wage and hour policies

As 2017 comes to a close, recent headlines have underscored the importance of compliance and training. In this Take 5, we review major workforce management issues in 2017, and their impact, and offer critical actions that employers should consider to minimize exposure:

  1. Addressing Workplace Sexual Harassment in the Wake of #MeToo
  2. A Busy 2017 Sets the Stage for Further Wage-Hour Developments
  3. Your “Top Ten” Cybersecurity Vulnerabilities
  4. 2017: The Year of the Comprehensive Paid Leave Laws
  5. Efforts Continue to Strengthen Equal Pay Laws in 2017

Read the full Take 5 online or download the PDF.

Our colleague Jeffrey H. Ruzal, Senior Counsel at Epstein Becker Green, has a post on the Wage & Hour Defense Blog that will be of interest to many of our readers in the retail industry: “Decision Enjoining Federal Overtime Rule Changes Will Not Affect Proposed Increases Under New York State’s Overtime Laws.”

Following is an excerpt:

As we recently reported on our Wage & Hour Defense Blog, on November 22, 2016, a federal judge in the Eastern District of Texas issued a nationwide preliminary injunction enjoining the U.S. Department of Labor from implementing its new overtime exemption rule that would have more than doubled the current salary threshold for the executive, administrative, and professional exemptions and was scheduled to take effect on December 1, 2016. To the extent employers have not already increased exempt employees’ salaries or converted them to non-exempt positions, the injunction will, at the very least, appear to allow many employers to postpone those changes—but likely not in the case of employees who work in New York State.

On October 19, 2016, the New York State Department of Labor (“NYSDOL”) announced proposed amendments to the state’s minimum wage orders (“Proposed Amendments”) to increase the salary basis threshold for executive and administrative employees under the state’s wage and hour laws (New York does not impose a minimum salary threshold for exempt “professional” employees).  The current salary threshold for the administrative and executive exemptions under New York law is $675 per week ($35,100 annually) throughout the state.  The NYSDOL has proposed the following increases to New York’s salary threshold for the executive and administrative exemptions …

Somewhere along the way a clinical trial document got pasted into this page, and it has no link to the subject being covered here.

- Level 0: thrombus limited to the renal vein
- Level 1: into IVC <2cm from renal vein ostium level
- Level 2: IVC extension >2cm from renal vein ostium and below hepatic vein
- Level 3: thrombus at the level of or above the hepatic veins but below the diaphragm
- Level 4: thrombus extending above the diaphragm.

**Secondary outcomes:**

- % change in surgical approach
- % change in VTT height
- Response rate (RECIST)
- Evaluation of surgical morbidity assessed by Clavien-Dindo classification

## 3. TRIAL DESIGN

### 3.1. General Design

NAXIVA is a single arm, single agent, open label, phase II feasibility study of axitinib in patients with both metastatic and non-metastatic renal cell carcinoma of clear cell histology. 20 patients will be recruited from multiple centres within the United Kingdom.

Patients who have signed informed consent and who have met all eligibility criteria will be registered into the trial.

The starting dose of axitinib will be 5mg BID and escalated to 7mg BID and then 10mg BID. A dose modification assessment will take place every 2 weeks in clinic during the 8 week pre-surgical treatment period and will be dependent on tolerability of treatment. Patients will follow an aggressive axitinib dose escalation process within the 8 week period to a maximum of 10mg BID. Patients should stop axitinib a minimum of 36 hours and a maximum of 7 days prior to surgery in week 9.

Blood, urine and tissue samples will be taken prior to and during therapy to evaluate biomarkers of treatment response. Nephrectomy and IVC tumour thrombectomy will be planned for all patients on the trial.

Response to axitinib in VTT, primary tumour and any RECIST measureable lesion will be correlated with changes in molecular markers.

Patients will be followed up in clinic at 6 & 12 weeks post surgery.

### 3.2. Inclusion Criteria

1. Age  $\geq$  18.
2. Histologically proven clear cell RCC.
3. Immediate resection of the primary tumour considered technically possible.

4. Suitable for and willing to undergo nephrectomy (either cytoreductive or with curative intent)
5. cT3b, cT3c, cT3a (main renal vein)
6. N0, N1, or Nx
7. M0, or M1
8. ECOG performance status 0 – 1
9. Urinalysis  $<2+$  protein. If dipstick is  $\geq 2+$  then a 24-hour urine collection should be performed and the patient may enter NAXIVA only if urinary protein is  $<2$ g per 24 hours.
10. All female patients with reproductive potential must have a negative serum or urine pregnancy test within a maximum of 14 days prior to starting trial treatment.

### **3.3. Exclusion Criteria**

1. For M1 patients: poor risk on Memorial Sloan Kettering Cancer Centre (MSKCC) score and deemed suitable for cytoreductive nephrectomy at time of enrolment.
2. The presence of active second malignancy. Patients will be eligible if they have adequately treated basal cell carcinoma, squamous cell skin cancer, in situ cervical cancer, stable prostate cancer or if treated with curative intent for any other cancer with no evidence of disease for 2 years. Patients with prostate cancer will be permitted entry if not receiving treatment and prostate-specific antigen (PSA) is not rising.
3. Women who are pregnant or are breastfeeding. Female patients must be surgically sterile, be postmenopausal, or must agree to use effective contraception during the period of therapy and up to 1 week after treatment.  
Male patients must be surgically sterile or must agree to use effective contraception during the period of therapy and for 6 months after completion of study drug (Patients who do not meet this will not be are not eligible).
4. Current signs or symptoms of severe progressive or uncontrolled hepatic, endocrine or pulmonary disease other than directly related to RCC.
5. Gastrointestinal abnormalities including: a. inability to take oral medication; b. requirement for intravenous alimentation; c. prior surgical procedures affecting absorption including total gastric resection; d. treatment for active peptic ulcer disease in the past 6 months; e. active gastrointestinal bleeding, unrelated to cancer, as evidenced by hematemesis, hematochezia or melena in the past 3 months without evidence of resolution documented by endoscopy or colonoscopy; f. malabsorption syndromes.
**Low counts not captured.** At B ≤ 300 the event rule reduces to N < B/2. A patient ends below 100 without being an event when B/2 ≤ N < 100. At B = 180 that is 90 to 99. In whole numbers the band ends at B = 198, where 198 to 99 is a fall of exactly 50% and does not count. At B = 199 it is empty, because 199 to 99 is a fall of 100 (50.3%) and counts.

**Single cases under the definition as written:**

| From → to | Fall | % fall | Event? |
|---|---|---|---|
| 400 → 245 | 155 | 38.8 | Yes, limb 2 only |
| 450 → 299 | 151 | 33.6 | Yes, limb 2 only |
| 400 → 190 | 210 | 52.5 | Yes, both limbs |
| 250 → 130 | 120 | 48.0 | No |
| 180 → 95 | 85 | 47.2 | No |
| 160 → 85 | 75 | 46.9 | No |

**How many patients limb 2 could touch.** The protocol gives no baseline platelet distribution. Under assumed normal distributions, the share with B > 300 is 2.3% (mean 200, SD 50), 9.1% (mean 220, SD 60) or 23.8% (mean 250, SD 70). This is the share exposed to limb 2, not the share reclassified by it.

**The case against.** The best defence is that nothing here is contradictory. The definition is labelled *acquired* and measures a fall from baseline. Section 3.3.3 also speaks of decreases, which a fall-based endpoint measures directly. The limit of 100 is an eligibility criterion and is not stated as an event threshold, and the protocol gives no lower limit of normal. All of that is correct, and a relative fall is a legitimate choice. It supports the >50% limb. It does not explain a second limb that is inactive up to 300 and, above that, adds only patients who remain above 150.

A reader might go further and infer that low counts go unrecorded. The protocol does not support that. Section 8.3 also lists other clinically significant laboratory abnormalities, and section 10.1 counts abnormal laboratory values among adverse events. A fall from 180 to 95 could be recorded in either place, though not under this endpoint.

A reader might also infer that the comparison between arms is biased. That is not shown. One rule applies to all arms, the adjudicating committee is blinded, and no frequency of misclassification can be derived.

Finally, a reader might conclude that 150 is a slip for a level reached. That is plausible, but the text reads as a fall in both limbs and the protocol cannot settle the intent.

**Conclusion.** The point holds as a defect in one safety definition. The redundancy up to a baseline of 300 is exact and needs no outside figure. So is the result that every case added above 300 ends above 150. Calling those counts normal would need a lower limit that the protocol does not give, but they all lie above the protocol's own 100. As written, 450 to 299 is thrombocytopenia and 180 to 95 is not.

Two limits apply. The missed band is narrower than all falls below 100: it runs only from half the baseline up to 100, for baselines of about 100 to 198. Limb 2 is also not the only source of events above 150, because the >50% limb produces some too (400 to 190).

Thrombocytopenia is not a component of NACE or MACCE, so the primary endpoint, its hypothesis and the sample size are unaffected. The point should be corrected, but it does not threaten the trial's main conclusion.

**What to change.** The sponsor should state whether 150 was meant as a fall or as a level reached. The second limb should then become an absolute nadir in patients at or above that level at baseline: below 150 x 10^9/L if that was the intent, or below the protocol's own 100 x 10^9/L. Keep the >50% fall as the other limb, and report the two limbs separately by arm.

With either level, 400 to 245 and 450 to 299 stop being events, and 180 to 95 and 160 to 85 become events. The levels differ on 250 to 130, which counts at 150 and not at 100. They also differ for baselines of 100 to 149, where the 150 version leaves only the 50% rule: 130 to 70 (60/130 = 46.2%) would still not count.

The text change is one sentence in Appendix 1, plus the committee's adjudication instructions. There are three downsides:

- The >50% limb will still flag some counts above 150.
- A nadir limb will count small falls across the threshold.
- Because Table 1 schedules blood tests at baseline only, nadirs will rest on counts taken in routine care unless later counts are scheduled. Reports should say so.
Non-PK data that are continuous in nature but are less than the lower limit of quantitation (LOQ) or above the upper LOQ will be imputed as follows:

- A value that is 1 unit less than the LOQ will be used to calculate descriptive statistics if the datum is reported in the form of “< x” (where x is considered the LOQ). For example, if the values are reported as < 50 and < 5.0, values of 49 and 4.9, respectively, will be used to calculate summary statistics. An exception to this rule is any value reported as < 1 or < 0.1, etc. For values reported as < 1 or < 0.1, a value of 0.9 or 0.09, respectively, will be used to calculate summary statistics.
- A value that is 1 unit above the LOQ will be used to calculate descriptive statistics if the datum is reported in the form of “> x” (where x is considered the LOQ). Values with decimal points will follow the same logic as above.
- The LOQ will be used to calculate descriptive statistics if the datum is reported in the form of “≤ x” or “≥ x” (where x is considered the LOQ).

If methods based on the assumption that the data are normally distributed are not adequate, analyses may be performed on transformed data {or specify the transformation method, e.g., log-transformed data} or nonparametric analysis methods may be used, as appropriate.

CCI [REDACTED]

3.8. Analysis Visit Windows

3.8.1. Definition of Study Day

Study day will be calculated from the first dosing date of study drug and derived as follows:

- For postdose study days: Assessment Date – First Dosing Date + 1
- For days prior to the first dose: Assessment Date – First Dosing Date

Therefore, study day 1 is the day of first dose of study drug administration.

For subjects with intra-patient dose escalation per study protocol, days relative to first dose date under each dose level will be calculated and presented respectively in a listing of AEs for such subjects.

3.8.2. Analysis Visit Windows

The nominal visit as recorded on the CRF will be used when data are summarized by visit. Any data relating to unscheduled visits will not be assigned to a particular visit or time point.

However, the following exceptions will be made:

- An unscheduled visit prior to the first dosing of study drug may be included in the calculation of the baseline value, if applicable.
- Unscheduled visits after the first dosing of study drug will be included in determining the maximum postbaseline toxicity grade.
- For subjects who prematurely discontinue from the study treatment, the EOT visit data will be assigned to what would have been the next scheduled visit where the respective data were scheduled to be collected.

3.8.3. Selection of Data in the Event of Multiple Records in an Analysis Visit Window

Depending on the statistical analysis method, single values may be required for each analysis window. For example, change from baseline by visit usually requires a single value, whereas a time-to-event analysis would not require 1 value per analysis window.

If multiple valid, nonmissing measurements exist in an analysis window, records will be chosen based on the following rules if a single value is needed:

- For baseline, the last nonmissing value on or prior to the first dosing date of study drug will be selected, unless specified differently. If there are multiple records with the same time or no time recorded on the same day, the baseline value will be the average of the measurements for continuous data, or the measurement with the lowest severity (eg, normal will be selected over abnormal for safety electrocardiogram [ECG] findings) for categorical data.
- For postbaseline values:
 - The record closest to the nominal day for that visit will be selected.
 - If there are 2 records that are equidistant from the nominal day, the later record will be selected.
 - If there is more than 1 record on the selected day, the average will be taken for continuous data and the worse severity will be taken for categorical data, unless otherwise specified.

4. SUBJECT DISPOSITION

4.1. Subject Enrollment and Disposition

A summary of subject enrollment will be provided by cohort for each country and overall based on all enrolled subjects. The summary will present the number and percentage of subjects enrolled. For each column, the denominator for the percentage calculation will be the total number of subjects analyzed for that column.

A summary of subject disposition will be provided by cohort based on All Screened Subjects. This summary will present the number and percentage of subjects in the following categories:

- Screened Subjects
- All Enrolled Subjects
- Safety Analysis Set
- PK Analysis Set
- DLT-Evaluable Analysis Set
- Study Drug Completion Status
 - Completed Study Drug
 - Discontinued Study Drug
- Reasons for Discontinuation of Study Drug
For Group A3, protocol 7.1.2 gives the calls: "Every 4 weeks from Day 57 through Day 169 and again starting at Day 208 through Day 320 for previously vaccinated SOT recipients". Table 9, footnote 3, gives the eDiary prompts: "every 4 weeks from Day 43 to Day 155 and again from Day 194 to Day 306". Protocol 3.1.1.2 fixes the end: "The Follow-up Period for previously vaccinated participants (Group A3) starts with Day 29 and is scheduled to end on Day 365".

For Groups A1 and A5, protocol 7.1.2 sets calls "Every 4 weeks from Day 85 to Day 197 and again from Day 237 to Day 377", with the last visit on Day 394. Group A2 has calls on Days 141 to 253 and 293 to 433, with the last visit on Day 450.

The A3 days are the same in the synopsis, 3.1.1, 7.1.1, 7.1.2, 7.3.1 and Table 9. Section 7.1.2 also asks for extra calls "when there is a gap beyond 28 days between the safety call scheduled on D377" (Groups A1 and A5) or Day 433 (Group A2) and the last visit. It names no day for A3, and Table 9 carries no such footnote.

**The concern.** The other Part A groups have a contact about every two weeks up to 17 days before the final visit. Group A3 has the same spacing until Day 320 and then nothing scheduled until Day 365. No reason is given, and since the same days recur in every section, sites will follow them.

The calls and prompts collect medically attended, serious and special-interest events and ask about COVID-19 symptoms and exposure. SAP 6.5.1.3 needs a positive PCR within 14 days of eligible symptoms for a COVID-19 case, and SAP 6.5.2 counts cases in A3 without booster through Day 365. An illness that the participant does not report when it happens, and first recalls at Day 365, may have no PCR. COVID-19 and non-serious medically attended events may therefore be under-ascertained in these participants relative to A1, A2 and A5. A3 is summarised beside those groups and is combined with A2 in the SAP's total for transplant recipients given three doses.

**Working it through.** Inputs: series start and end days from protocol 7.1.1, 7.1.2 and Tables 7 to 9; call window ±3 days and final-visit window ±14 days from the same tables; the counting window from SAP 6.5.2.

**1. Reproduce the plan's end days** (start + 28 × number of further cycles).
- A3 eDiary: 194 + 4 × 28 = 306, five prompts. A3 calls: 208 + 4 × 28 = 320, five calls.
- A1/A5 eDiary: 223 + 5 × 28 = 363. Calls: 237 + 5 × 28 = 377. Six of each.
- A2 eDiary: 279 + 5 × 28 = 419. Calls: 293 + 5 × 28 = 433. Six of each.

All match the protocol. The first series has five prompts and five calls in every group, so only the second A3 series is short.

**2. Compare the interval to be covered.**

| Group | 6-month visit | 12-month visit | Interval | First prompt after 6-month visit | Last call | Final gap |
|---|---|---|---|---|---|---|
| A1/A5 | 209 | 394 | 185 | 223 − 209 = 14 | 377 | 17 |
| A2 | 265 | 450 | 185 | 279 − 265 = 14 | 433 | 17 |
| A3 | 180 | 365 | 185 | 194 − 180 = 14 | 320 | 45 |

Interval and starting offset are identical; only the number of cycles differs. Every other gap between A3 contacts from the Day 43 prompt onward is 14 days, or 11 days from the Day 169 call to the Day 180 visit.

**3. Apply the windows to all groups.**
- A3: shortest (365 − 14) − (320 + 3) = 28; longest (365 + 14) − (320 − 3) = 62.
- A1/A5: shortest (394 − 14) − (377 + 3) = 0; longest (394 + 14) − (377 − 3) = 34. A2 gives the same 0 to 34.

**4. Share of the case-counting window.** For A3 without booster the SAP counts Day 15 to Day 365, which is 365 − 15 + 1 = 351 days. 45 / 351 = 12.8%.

Read the full post here.

By: John F. Fullerton III and Douglas Weiner

The current prevalence of lawsuits for unpaid overtime compensation under the Fair Labor Standards Act (“FLSA”) by employees who claim they were misclassified by their current or former employer as “exempt” from overtime has been well-documented.  These lawsuits continue to present challenges to employers, not just in terms of the burdens and costs of defending the cases, but in the uncertainty of the potential financial exposure. As our colleagues have previously reported (here and here), there are two methods in which the employees can be compensated for the allegedly unpaid overtime wages in such a case.  Under the FLSA, overtime compensation for non-exempt employees is computed at “a time and half” rate for hours worked in excess of forty in a week.  In appropriate situations, however, when the employees have received a fixed salary for all hours worked (which is frequently what has occurred in a misclassification case because the employer has treated the employees as exempt from overtime), the overtime compensation owed to non-exempt salaried employees can and should be calculated based on the “half-time” or “fluctuating workweek” method.  This method of calculation can dramatically decrease the potential damages in a misclassification case.  Instead of dividing the weekly salary by forty to determine the regular rate of pay and paying 1 ½  times that rate for every hour worked in excess of forty, the weekly salary is instead divided by the actual number of hours the employee worked each week (in other words, the more overtime the employee worked, the lower the regular rate), and then paying an additional ½ of that rate for every hour worked in excess of forty in a week rather than 1 ½ times that rate.  Conceptually, the salary pays straight time for all weekly hours, and only additional half-time is due for weekly hours over 40 to pay the time-and-one-half required by law.